Australia: Regulatory reform agenda: What does it mean for the banks?

The 2017 regulatory reform agenda is off to a roaring start as the Government hurtles out of the blocks with its mandatory data breach notification laws. In its quest to make our banks 'unquestionably strong', APRA isn't far behind - announcing it won't wait for the Basel Committee's latest capital requirements. So, what does the regulatory reform agenda mean for banks in 20171?


The Chairman's speech at the A50 Australian Economic Forum left us in no doubt that APRA's banking focus for 2017 is squarely on capital and home loans2.

The "unquestionably strong" mantra continues with the implementation of the first recommendation of the Financial System Inquiry Report – published some three years ago. While it is yet to be seen how the cost of this additional capital is borne between customers and shareholders, it will undoubtedly put upward pressure on lending rates.

Against a back drop of rising interest rates, the Government is seeking ways of enhancing housing affordability. This is even more pressing, given a possible deterioration in the employment market amid major automotive industry shutdowns and the forecast construction-cycle downturn. Banks can expect to be modelling some extreme housing and home loan scenarios to see if they are indeed 'unquestionably strong'. As the largest asset class on the industry's balance sheet, it's no surprise that APRA announced that its main regulatory focus for 2017 will be on home loans.3.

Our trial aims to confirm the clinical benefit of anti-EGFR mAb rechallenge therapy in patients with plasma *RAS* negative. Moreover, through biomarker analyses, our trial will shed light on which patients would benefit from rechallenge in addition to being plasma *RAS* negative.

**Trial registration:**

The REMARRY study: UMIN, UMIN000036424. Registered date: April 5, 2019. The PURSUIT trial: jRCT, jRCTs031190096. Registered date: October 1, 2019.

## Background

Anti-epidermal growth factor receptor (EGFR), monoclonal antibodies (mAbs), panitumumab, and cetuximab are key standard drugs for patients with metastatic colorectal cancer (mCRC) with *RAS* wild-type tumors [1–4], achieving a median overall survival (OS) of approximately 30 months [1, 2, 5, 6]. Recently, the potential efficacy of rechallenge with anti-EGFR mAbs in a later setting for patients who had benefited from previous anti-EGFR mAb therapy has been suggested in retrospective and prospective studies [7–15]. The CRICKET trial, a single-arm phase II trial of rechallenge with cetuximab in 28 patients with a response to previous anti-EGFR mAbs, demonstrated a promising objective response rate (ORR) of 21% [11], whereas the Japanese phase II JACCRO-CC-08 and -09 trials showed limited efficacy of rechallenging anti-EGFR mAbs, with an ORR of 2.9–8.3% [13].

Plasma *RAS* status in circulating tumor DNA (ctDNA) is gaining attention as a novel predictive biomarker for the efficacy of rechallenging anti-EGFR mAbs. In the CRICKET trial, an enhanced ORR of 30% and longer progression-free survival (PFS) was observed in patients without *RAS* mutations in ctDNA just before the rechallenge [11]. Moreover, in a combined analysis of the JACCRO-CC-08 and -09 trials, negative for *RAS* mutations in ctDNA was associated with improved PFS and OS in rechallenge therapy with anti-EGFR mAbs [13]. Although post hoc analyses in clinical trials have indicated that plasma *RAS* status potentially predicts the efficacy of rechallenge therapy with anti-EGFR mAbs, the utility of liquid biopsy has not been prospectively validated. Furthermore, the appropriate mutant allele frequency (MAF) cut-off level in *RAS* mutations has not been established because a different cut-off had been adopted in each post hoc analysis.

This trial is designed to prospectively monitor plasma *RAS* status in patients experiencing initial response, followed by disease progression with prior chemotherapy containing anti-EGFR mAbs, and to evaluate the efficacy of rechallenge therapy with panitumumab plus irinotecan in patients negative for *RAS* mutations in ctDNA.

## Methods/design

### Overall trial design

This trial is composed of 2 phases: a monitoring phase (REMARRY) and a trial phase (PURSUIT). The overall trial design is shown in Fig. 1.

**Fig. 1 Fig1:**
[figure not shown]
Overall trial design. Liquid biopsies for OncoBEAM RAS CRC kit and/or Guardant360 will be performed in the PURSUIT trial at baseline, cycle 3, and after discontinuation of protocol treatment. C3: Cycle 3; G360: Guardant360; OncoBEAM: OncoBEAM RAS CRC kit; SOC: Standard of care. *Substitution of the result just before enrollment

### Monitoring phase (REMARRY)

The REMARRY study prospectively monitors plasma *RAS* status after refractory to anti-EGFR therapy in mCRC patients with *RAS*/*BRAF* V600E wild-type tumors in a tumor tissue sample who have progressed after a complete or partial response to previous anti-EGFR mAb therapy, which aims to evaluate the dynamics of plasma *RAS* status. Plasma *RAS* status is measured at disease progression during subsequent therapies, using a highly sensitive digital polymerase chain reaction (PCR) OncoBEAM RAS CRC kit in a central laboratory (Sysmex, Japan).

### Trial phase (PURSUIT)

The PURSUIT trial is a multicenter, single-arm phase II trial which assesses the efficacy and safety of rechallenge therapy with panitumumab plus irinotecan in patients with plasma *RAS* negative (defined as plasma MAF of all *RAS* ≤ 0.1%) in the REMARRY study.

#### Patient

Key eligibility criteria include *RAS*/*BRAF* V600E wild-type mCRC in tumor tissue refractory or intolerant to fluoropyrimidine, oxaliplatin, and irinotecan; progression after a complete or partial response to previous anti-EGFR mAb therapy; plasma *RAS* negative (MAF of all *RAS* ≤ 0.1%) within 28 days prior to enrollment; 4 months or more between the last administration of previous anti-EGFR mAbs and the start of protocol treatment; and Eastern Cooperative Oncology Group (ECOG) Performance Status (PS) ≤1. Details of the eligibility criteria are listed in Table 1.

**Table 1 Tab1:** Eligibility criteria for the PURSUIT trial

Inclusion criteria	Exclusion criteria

A year ago, the final report into Small Amount Credit Contract Laws was released. ASIC will be tasked with implementing the new regulatory framework as the Government looks to implement some or all of the 24 recommendations from the report. While not directly impacting the banking sector, the changes will significantly disrupt the payday lending and consumer leasing market, as margins are impacted. This may create opportunities for innovative banks to enter this arena.

One recommendation focusses on the practice of payday lenders requesting and using a bank customer's internet banking login details. Payday lenders must review a customer's previous 90-day bank statements. To do this efficiently, they seek to do this electronically. The recommendation focusses on ensuring the ePayment Code protections are retained to support this practice. Banks will need to consider how they respond to ASIC's requests in this regard in light of the Government's current consideration of the UK data access regime it has imposed on British banks.